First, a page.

Researchers developed a sociodemographic data sheet to maintain the details of the participants. This was prepared to get information about the biodata of the participants, participants' disaster-related experiences, men or material loss, property and livelihood loss, injuries, and displacement due to floods.


The Connor–Davidson Resilience Scale (CD-RISC) developed by Connor and Davidson[11] that assesses the ability to cope with stress and adversity was used to measure the resilience among the participants. The scale shows level of agreement using a 5-point Likert scale from strongly disagree (0) to strongly agree (4). The total score is achieved by adding up all responses, and ranges from 0 to 100, with higher scores reflecting greater resilience. The permission for using this scale was taken from the authors in advance of the study. This scale is fit to measure the resilience among the young population.

Impact of events

The 13-item Children's Revised Impact of Event Scale (CRIES-13)[12] was used in this study to screen children for posttraumatic symptoms. It includes four items measuring intrusion, four items measuring avoidance, and five new items measuring arousal. Each item is rated on a 4-point scale with no reversed items. The total score indicates the severity of a child's posttraumatic stress reactions with a range from 0 to 65.

Data analysis

The statistical analysis was conducted using SPSS (SPSS for Windows, Version 22.0, IBM Corp., Armonk, NY, USA). Descriptive statistics such as means and standard deviations were calculated for analysis of resilience and impact of children. Independent t-test was used to compute the differences between the sociodemographic factors and experiences of disaster with related to resilience and impact.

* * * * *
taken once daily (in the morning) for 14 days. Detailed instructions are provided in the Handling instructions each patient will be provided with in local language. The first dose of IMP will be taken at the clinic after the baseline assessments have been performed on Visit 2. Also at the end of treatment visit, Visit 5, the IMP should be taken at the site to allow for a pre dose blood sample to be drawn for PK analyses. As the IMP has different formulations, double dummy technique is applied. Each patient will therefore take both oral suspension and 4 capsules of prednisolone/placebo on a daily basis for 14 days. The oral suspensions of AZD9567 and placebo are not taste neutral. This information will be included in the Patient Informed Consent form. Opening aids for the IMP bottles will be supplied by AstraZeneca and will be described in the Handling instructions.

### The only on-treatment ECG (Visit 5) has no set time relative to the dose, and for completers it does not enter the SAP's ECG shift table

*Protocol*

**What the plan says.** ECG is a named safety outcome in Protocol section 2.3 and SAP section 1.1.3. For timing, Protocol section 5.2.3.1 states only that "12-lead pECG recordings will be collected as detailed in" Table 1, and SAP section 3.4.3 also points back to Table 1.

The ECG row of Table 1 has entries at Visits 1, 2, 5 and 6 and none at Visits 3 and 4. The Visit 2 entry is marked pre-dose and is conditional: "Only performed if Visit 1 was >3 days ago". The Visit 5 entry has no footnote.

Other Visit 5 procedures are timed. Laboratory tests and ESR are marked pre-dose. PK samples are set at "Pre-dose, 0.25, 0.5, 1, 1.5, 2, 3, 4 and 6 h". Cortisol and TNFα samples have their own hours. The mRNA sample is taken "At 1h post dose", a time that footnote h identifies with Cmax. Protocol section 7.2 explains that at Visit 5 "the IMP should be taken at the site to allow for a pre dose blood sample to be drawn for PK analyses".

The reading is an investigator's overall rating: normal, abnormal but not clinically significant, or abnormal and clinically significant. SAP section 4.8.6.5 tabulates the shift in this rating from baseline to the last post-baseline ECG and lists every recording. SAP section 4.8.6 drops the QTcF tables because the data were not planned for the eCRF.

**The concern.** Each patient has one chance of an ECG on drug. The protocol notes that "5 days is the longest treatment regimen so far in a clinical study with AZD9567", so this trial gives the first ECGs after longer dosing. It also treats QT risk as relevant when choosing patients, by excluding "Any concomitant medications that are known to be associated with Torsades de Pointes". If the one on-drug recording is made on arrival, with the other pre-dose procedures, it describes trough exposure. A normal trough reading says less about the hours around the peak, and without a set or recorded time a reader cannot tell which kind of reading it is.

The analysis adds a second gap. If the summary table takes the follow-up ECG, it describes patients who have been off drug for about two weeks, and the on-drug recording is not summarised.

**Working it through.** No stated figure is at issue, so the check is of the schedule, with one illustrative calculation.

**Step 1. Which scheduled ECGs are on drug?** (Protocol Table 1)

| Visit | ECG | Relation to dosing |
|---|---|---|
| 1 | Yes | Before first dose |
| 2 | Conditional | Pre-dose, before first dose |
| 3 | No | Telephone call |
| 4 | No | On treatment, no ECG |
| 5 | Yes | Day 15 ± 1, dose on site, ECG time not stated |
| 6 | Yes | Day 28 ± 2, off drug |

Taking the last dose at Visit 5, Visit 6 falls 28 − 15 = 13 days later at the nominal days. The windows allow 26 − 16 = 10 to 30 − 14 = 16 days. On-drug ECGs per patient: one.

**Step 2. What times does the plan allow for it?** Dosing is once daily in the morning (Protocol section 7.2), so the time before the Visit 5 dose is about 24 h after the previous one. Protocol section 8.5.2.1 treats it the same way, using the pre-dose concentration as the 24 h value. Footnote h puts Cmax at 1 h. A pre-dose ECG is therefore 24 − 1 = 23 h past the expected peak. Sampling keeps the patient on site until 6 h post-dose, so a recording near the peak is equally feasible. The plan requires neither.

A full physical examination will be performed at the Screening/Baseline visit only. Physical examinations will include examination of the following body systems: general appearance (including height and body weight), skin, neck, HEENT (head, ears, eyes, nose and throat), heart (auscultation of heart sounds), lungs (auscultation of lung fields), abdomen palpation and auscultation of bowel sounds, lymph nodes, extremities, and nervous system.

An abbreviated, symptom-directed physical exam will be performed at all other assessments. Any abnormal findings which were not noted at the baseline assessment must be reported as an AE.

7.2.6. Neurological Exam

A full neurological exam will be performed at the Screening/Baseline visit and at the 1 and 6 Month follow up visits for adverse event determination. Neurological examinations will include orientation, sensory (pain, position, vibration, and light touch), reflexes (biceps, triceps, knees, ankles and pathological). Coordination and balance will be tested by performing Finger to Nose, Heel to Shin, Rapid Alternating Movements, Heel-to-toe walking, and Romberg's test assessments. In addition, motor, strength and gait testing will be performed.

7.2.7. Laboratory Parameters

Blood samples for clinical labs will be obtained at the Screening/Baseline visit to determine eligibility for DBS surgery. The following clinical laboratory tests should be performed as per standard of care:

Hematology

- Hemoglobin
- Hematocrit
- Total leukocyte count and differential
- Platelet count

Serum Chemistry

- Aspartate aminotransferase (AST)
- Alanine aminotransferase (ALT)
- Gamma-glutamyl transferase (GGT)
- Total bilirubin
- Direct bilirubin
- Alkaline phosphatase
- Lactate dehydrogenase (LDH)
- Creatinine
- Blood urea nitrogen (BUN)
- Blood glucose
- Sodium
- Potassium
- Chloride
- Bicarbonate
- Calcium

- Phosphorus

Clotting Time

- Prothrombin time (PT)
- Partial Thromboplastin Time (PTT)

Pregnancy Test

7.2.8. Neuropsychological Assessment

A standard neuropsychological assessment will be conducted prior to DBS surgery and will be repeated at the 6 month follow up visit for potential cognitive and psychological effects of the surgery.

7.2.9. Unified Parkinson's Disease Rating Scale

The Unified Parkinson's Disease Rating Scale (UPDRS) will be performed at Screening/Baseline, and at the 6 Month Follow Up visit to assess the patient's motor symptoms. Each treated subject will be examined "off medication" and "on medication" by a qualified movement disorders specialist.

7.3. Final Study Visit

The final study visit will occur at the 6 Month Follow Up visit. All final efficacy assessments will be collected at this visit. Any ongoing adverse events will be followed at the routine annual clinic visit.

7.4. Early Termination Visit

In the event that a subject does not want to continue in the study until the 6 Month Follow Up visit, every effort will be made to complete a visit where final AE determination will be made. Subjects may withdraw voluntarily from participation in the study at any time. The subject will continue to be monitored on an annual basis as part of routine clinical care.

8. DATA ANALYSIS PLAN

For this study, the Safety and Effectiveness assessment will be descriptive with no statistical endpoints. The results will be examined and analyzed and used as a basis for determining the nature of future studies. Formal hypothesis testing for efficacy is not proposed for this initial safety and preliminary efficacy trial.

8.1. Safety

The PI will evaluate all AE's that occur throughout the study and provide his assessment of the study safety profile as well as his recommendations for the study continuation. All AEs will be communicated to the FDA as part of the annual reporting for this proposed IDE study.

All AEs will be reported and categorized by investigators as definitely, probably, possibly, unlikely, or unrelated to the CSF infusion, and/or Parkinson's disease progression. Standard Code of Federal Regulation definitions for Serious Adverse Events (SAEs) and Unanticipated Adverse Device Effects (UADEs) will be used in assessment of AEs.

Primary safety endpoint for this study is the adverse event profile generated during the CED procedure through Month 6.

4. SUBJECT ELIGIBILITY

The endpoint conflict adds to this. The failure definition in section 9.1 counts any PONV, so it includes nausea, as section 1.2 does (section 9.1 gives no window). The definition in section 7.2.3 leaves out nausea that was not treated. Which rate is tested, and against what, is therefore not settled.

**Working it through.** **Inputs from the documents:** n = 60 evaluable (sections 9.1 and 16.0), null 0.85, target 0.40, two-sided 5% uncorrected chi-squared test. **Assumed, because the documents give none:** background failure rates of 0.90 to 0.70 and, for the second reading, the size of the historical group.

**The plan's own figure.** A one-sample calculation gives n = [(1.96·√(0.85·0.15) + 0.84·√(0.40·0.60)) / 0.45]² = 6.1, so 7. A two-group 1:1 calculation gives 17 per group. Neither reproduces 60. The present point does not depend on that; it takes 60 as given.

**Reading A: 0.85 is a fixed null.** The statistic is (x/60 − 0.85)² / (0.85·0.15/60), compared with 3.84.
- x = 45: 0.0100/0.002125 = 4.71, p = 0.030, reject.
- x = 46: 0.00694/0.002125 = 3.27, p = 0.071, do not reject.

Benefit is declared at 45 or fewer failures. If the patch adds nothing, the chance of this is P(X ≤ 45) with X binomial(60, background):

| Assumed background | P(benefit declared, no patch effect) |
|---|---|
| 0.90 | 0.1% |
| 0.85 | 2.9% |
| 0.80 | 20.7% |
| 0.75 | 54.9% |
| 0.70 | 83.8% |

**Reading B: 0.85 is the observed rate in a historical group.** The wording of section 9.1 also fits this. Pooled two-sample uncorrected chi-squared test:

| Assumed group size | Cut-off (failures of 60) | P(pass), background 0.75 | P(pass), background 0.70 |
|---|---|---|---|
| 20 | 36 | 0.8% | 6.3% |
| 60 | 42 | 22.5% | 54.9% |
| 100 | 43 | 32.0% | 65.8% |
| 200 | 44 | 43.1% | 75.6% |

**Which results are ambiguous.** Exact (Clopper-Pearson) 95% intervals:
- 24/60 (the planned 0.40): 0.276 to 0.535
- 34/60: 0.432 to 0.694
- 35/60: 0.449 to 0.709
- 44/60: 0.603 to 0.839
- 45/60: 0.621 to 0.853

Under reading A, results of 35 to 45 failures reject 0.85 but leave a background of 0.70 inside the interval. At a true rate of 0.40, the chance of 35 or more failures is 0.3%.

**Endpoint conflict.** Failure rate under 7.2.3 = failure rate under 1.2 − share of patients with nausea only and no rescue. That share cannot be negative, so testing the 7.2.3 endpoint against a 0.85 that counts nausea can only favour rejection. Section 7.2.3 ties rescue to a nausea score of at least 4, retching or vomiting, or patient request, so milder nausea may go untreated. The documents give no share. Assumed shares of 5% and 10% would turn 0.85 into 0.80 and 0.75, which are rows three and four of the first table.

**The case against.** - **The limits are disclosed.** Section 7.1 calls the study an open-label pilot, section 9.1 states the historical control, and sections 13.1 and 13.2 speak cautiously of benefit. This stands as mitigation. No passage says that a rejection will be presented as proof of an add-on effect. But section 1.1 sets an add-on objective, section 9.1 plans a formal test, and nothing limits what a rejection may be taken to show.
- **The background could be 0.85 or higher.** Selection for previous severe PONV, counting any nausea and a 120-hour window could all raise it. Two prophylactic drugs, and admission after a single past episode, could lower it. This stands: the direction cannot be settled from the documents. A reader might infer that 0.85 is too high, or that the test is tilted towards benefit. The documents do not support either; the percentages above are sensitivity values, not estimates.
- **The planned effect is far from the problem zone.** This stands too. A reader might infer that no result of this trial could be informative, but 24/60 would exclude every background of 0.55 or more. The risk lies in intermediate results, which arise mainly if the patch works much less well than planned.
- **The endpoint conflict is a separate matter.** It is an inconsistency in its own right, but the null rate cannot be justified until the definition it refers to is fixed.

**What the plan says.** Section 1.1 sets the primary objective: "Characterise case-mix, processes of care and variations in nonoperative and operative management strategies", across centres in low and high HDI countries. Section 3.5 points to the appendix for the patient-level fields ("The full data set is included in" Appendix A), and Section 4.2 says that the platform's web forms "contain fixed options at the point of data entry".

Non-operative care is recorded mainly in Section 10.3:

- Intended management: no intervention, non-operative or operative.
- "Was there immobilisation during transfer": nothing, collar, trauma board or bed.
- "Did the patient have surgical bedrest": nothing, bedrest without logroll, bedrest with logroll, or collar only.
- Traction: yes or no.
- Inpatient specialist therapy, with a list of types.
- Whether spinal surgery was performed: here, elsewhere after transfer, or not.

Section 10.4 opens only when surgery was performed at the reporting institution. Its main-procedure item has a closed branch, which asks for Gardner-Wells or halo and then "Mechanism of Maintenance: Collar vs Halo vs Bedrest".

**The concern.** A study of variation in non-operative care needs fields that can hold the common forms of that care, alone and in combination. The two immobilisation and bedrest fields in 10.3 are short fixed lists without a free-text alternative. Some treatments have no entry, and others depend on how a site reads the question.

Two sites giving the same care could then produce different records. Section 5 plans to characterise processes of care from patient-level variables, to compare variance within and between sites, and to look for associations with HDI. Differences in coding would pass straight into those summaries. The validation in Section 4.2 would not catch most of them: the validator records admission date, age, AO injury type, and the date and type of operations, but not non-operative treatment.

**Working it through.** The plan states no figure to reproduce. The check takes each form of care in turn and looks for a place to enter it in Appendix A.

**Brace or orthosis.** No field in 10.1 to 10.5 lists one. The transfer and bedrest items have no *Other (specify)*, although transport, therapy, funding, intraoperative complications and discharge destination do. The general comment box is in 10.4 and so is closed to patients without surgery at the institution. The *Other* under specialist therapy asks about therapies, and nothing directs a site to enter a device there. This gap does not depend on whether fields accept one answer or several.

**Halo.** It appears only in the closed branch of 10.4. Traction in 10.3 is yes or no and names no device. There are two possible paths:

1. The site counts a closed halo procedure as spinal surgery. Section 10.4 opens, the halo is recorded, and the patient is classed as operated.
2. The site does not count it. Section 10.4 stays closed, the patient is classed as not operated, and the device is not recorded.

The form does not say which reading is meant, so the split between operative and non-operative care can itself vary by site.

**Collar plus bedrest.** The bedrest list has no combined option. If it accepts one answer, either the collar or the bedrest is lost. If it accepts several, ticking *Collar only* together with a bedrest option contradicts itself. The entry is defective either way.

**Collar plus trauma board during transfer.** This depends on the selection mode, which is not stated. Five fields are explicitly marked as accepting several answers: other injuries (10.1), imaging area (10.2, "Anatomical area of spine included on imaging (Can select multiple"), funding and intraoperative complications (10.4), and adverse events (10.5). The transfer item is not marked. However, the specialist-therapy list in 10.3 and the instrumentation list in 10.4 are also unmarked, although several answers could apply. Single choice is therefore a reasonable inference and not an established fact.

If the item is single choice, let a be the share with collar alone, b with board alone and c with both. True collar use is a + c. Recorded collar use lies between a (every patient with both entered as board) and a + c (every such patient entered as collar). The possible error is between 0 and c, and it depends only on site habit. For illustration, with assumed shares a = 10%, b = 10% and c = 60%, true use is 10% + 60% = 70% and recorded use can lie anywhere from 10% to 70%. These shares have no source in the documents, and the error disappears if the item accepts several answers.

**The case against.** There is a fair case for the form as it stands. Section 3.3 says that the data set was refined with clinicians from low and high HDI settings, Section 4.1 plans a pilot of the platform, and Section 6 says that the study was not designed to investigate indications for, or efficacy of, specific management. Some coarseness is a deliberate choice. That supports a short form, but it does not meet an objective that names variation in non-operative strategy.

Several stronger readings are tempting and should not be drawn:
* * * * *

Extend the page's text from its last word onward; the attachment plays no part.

Sociodemographic characteristics of the respondents

The study recruited a total of 100 participants whose age ranged from 14 to 18 years (14.93 ± 0.95 years); 55% of the participants were male, with the largest number of participants (73%) being in the age group of 14–15 years. A large proportion of the participants were from rural areas (73%), and most of the respondents belong to joint families (56%). A majority (67%) of the respondents were from lower socioeconomic families. The results showed that 36% of the respondents got displaced during the floods and took shelter in a temporary shed arranged by some local groups. Around 32% of the respondents' households suffered property loss and 08% of the respondents reported livelihood loss during the floods [Table 1].{Table 1}

Impact of events

Regarding the impact of flood on the children, the participants were assessed by using the CRIES-13 [Table 2]. The children were asked to rate their impact with 13 statements of CRIES-13 using a Likert scale. More than half of the respondents (52%) scored above the cutoff score of CRIES-13, that is, 30 [Figure 1], which indicates that majority of the respondents qualify to have mild-to-moderate posttraumatic symptoms. On the statement of “Do you have waves of strong feelings about it?, 43% of the participants scored higher; about 47% of the respondents scored higher on the avoidance statement of “Do you stay away from reminders of it (e.g., places or situations).” In the same manner, 39% of the respondents scored high on CRIES statement that “Do you try to remove it from your memory.” In addition to that, 35% of the respondents scored high on the feeling that the pictures about it pop still into their mind [Table 2].{Figure 1}{Table 2}